- Bond prices have risen and yields have fallen on growth concerns. While valuations are challenging, bonds are not unattractive, as U.S. rates appear to have peaked for this cycle and yields could drop even further. The market has already priced in rate cuts by the Fed. We expect the Fed will be reluctant to move against this narrative to avoid disappointing markets on the back of multiple growth worries. Aversion to risky assets will likely continue until we get definitive signs of a formal trade agreement.
- With the potential for yields to move lower, high yield and emerging market bonds still look attractive given the renewed hunt for yield. Despite mixed economic numbers, we do not think growth will be so poor as to drive up default rates significantly.
- Gold isn’t cheap, but benefits from falling real yields.
Consider other asset classes
- Investor concerns about the end of the economic cycle raise the question of other diversification tools. Gold theoretically performs well in a falling rate environment with uncertain growth prospects since it is considered a counter-cyclical investment and is not dependent on interest rates. This has previously worked against it during the hiking cycle, but the rate story has shifted. We are now looking at a late cycle with growth uncertainty and rising expectations of rate cuts.
- Gold prices are still above historical averages. Nevertheless, gold’s correlation with most other asset classes is low and performance during times of equity peak-to-trough periods has been positive on average. These factors make gold attractive as late cycle concerns rise.
- Not only does gold tend to perform well in the late cycle, it could also outperform in the more pessimistic scenario of escalating trade tensions, where low growth would lead to more rate cuts. Gold may be a useful hedge in the event of an extreme market downturn.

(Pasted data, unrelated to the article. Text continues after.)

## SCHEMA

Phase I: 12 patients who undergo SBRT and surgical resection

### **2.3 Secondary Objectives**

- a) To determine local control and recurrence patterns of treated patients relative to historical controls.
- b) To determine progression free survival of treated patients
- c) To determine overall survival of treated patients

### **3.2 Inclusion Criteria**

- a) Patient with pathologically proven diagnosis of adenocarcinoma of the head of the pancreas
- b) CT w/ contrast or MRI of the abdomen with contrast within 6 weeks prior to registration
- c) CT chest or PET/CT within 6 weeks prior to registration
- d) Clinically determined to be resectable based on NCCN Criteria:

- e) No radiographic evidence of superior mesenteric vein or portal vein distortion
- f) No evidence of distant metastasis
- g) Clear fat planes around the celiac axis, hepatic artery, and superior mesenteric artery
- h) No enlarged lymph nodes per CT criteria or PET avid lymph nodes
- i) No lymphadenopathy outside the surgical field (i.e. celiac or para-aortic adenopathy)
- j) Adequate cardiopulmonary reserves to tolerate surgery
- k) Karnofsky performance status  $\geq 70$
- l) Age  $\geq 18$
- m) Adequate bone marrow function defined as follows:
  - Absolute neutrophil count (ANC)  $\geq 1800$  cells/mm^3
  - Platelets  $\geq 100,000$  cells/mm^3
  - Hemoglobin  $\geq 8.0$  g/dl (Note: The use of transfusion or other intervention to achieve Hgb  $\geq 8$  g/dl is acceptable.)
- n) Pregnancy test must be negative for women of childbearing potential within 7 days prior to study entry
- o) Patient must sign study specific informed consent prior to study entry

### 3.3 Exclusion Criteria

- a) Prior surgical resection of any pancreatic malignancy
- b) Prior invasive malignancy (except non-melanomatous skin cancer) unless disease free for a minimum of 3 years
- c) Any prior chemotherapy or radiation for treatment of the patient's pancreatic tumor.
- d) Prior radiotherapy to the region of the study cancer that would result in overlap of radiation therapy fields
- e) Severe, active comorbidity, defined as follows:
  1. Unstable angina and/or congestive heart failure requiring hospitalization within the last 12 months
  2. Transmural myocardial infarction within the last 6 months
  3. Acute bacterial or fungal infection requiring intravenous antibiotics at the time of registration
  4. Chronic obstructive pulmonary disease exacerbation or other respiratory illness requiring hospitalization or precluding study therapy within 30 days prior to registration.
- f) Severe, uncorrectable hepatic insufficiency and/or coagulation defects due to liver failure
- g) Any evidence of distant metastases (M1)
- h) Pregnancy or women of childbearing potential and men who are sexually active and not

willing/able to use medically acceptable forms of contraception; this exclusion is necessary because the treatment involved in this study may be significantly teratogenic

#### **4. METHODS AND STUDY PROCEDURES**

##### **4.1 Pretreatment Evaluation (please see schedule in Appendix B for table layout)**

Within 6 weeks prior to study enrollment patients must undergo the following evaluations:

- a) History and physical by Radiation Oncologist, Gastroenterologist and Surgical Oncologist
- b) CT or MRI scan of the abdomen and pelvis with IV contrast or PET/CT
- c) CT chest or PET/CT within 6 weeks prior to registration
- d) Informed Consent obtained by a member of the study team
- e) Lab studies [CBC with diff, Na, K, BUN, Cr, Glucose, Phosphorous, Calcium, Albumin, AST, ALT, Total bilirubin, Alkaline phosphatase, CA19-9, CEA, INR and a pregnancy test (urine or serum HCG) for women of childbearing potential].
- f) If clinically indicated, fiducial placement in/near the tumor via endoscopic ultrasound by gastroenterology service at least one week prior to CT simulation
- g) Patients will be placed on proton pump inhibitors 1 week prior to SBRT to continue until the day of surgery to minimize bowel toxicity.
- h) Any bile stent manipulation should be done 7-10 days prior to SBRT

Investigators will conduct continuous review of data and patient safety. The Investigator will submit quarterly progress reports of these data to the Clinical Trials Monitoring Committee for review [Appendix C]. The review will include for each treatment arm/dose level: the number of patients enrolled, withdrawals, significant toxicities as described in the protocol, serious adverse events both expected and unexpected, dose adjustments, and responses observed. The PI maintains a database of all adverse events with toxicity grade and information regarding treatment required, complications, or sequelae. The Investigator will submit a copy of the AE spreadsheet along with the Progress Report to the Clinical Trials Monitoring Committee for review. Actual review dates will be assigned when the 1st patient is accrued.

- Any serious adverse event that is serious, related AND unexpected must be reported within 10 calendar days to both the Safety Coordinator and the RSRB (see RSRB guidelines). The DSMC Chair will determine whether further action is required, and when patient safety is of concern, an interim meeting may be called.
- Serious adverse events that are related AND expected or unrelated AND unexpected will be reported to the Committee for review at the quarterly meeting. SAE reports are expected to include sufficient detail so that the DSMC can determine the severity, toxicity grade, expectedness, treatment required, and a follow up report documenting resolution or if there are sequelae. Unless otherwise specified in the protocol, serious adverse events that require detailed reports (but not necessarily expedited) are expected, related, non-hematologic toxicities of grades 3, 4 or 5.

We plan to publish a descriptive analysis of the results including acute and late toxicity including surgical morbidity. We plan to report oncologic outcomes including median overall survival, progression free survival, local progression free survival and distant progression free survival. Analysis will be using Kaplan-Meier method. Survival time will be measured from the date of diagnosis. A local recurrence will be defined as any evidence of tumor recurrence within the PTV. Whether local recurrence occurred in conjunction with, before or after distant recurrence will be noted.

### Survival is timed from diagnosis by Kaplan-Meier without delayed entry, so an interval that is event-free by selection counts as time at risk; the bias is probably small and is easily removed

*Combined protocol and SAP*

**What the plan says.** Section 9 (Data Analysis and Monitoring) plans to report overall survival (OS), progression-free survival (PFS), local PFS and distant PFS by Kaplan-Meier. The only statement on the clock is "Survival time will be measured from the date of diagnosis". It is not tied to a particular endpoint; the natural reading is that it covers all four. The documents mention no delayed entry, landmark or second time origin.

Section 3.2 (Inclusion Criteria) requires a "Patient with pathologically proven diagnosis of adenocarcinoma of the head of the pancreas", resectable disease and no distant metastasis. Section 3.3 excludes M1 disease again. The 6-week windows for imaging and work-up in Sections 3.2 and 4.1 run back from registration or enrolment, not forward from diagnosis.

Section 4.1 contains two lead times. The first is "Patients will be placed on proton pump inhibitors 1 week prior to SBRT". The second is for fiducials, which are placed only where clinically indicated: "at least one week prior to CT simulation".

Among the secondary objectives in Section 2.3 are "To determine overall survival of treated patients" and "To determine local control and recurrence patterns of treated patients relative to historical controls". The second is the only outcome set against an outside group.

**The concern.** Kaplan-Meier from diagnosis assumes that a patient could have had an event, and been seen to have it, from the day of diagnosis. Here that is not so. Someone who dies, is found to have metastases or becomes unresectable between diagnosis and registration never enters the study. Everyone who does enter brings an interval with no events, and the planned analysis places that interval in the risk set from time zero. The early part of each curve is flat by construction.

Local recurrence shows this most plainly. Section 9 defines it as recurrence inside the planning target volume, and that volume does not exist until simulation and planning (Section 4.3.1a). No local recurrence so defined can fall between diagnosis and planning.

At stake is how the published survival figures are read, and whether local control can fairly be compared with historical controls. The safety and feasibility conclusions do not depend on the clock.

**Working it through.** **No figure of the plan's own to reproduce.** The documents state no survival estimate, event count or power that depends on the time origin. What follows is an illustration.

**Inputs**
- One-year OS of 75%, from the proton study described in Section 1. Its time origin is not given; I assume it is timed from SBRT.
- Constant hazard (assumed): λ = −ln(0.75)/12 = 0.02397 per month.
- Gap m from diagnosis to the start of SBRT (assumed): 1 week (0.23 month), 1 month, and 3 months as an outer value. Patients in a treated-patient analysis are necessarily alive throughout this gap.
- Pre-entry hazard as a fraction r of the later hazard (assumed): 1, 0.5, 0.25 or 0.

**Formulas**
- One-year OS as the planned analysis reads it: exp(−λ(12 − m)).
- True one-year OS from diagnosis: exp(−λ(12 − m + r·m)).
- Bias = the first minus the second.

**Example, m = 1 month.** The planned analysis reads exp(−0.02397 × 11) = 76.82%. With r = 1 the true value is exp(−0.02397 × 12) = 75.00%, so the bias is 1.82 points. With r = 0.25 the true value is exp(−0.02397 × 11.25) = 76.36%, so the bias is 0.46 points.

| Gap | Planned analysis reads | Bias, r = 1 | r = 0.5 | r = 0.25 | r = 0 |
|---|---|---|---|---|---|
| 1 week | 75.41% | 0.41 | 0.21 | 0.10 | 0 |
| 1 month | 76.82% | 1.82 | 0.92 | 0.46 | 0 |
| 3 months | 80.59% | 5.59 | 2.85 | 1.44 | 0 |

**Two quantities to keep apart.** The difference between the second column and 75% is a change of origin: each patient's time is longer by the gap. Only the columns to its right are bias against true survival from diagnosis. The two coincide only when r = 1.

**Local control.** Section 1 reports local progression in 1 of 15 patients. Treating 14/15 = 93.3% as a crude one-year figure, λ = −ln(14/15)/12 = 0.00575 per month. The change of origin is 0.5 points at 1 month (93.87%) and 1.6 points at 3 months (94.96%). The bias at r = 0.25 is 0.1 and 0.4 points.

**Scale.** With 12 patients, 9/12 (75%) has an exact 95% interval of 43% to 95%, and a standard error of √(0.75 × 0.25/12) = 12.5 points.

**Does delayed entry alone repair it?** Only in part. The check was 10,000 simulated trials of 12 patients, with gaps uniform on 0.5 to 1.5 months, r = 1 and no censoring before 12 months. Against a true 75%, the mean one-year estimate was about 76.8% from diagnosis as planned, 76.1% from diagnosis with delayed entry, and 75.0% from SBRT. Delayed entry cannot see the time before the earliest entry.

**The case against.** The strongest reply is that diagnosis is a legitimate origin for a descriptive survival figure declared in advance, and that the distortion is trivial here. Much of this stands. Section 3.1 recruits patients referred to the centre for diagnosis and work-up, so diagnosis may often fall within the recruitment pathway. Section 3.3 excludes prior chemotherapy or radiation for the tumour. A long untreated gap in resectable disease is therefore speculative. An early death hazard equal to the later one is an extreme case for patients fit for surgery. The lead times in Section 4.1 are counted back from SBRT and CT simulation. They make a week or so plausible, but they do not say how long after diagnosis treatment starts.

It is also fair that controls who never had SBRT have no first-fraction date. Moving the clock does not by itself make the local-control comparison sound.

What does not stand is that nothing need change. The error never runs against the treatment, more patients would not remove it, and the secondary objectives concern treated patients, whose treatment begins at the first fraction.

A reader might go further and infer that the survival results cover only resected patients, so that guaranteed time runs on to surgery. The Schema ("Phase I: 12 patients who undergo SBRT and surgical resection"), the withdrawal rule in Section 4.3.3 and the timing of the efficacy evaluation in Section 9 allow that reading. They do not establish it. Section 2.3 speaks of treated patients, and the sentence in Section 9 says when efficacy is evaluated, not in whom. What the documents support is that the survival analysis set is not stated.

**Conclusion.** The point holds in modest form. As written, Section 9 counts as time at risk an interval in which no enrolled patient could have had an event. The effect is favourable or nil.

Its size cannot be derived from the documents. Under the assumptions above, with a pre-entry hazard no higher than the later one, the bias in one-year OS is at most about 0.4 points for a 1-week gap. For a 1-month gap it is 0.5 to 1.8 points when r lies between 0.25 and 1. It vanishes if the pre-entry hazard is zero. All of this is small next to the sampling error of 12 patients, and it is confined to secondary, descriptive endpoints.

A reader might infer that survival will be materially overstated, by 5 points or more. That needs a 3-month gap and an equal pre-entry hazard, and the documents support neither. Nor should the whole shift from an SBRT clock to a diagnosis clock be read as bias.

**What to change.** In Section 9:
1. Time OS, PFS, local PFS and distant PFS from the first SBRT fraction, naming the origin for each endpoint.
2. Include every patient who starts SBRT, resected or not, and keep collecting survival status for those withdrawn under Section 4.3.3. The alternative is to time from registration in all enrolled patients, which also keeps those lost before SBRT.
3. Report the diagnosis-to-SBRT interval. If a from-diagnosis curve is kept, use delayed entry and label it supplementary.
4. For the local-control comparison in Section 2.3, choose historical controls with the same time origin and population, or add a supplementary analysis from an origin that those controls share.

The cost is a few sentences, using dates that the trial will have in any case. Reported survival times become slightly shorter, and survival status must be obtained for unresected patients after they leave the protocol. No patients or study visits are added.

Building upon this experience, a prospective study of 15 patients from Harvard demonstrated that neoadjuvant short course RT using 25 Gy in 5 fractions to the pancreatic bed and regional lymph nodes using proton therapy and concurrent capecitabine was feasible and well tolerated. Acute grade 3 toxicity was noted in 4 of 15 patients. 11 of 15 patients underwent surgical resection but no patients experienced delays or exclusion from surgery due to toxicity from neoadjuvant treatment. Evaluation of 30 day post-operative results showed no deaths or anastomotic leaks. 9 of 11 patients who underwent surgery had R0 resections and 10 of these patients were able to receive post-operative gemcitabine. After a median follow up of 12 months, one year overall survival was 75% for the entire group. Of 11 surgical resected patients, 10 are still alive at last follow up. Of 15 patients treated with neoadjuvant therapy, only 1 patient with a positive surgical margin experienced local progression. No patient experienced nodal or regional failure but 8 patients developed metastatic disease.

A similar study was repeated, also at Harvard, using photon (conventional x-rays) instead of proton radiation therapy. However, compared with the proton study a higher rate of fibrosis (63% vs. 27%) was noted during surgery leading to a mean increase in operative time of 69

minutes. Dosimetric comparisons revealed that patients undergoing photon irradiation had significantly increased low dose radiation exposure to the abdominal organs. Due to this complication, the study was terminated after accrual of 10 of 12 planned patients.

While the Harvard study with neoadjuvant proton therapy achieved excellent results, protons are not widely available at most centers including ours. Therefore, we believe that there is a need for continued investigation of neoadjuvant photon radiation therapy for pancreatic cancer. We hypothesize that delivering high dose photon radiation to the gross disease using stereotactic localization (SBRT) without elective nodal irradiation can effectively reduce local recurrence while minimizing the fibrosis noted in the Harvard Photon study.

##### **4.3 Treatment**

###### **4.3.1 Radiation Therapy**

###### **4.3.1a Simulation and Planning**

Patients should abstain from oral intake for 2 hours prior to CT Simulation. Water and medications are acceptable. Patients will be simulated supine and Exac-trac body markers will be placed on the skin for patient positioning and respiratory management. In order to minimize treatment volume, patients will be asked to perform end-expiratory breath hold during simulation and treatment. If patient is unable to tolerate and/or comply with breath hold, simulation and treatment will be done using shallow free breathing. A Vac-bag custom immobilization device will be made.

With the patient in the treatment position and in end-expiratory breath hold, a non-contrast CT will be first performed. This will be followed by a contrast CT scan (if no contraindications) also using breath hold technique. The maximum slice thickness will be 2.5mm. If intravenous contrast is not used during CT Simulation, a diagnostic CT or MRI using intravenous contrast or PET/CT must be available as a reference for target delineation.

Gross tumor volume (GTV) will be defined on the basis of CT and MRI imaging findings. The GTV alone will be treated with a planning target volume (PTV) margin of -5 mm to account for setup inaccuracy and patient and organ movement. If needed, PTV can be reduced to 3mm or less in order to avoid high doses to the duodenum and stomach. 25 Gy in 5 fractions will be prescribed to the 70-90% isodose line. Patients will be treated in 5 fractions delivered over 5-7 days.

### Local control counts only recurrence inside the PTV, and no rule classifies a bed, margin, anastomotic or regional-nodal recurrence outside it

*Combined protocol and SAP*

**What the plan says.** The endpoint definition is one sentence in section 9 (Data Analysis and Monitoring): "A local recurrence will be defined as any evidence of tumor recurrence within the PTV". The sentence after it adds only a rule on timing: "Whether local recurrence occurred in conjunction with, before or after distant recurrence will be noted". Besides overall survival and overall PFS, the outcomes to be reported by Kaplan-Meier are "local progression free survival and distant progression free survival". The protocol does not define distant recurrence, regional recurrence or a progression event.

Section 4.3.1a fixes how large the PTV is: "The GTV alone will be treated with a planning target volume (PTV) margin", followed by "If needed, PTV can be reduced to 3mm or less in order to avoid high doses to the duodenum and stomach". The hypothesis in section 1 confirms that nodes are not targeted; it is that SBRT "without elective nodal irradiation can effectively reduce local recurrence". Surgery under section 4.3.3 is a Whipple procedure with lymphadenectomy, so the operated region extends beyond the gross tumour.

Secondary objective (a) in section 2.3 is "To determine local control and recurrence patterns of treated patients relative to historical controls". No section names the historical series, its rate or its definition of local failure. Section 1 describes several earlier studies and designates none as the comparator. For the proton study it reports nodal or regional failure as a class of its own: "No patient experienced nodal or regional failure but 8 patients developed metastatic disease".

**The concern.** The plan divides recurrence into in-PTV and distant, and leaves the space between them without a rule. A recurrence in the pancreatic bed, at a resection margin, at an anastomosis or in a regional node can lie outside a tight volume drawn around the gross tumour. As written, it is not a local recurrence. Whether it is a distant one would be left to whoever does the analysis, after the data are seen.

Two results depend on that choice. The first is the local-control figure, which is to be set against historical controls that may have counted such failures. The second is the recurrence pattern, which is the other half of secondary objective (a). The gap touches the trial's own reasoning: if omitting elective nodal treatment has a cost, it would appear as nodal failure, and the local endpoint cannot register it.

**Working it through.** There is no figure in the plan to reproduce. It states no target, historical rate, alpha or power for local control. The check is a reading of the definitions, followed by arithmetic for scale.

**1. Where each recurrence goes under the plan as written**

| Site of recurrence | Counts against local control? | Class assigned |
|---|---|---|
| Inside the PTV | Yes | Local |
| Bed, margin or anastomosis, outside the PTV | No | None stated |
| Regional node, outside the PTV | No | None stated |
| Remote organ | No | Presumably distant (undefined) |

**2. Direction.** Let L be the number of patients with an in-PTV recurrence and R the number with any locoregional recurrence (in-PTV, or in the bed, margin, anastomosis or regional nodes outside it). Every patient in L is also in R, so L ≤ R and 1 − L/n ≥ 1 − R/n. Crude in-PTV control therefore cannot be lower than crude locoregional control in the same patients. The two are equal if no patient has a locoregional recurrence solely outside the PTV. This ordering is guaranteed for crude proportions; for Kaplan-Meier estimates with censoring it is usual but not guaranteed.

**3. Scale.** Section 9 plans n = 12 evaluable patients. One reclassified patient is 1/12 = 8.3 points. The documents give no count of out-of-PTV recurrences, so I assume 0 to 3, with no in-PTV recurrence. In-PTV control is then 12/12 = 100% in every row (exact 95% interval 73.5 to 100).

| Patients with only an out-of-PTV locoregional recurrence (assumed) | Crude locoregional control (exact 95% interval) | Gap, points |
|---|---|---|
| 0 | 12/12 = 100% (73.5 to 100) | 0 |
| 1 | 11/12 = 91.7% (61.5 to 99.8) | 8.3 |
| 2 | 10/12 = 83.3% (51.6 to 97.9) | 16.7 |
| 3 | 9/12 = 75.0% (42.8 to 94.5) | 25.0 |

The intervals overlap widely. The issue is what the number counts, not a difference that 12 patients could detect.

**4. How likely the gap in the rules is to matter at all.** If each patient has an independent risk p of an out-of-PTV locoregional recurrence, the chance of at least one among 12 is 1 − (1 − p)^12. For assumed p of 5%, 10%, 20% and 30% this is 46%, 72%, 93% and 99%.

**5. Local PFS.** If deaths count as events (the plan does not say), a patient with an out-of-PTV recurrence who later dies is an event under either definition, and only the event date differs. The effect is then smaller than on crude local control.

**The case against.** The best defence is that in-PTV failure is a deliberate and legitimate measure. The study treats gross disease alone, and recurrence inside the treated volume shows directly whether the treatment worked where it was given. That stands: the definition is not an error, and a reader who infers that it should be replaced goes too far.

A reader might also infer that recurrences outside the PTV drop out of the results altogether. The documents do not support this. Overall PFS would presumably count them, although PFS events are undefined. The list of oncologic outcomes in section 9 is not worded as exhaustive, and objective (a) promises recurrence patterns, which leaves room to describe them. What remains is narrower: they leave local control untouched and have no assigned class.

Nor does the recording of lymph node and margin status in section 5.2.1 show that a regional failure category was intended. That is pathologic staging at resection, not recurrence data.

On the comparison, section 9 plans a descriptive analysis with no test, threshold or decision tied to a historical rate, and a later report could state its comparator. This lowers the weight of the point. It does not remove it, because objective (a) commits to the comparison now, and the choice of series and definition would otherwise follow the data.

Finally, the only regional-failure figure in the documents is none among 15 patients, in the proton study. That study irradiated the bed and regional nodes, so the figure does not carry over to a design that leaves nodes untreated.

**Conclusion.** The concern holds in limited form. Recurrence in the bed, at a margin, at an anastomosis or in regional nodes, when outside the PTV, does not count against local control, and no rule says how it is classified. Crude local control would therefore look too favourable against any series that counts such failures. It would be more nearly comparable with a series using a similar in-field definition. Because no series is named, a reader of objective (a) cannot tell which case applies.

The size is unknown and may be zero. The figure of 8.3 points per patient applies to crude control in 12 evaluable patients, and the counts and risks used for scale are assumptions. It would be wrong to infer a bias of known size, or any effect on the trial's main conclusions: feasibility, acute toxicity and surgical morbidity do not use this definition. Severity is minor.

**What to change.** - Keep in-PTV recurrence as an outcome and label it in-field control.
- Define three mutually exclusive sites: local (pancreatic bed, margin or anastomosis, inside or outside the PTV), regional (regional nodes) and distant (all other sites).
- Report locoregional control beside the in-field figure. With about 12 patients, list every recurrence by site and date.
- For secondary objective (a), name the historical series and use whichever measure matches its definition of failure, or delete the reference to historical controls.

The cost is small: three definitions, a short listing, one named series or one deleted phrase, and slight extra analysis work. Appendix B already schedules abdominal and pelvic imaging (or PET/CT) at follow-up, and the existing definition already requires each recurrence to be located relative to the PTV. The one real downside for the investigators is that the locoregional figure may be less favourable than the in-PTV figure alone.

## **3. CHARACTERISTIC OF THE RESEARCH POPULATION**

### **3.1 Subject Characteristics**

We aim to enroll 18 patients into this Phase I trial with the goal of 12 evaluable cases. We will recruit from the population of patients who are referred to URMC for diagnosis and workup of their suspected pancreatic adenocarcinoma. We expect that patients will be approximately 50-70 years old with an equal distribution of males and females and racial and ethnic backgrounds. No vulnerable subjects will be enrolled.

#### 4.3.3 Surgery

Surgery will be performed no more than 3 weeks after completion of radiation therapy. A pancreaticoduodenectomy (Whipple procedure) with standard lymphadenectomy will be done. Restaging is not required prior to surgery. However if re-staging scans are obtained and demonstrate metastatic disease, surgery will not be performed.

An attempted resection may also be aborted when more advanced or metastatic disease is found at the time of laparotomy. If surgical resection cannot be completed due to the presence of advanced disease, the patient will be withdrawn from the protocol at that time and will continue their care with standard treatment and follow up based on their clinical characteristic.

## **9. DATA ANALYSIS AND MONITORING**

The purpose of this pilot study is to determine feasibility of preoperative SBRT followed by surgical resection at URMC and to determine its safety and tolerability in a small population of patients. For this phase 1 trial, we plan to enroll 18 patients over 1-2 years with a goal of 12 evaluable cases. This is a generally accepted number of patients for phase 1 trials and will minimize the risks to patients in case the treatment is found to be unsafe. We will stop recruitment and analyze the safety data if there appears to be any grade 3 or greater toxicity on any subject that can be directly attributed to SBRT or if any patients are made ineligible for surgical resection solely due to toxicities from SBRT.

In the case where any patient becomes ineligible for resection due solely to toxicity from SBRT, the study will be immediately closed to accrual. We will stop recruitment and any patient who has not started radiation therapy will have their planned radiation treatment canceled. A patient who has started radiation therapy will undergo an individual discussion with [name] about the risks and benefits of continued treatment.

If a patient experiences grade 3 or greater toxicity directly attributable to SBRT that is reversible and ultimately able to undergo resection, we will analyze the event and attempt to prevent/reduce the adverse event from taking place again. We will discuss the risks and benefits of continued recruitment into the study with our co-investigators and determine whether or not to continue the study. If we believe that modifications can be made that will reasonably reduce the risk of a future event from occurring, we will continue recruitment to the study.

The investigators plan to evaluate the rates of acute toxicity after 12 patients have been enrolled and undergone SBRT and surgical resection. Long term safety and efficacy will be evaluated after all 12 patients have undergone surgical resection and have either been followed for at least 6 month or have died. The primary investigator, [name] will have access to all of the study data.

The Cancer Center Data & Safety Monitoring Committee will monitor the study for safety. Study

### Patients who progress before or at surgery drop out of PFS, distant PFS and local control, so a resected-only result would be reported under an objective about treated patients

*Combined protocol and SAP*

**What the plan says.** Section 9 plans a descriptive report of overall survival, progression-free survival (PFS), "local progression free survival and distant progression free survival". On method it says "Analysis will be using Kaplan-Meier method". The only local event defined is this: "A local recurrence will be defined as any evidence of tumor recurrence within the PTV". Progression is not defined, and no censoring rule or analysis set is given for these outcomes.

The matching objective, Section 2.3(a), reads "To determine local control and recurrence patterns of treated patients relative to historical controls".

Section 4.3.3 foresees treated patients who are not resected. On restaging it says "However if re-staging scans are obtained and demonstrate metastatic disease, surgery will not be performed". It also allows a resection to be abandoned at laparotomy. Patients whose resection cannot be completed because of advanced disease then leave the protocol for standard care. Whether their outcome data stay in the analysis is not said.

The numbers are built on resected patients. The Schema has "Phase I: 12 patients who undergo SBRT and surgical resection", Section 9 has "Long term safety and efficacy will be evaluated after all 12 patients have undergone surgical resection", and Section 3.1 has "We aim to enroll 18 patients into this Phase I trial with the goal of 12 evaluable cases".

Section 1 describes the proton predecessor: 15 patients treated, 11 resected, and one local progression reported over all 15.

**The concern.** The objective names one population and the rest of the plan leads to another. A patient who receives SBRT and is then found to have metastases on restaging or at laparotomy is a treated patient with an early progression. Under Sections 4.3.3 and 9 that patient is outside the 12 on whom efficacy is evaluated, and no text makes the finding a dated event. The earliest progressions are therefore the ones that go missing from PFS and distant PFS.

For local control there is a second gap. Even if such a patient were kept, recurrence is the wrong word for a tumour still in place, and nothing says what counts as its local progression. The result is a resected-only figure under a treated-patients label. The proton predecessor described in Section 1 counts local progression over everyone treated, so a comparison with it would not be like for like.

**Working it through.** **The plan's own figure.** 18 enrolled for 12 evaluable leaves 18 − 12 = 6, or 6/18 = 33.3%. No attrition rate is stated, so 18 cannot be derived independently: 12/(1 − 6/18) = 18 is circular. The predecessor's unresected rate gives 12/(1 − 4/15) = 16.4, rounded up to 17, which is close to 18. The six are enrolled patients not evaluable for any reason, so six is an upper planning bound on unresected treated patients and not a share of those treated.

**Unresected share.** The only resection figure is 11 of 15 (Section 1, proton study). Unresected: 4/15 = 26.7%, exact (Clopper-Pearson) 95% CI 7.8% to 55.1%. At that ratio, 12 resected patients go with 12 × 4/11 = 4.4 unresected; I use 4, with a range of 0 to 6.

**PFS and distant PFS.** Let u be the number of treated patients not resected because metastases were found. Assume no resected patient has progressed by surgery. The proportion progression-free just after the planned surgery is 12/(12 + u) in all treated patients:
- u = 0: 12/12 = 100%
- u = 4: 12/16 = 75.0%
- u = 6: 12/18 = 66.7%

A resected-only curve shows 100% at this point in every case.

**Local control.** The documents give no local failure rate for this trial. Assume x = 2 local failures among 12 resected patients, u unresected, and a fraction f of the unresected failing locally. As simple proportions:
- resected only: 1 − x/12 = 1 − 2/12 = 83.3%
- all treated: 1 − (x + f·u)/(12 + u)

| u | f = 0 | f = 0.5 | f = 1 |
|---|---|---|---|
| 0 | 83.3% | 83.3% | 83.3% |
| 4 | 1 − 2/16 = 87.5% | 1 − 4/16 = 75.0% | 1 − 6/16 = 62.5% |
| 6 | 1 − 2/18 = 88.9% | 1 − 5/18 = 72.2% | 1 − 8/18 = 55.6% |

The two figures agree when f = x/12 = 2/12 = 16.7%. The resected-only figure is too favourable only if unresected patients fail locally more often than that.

4. Equities stumbling over a trade blockade
In 1Q 2019, equities were in a state of grace, boosted by stimulus measures from China, a moderation in the tightening intentions of central banks, hopes of resolution to the China-U.S. trade dispute and better-than-feared corporate earnings. However, an increasingly sour trade narrative, rising political disparity and a fragmented economic growth outlook resulted in a fall from grace for global equity markets. A near-term recession remains a low probability but the weight of pessimism on markets and retrenchment in corporate spending means a defensive hue should be applied to equity allocations, with a focus on quality and income.
- Valuations are back to long-run averages globally.
Fall from grace
- The surge in equities globally earlier this year outpaced both the economic and corporate earnings outlooks. The rise was driven predominately by the rebound in valuations and a re-rating in price-to-earnings multiples after 2018’s heavy losses.
- Markets moved to price in a rebound in economic growth, but the global economy has struggled to free itself from political quagmire and business surveys signal a very low level of corporate activity.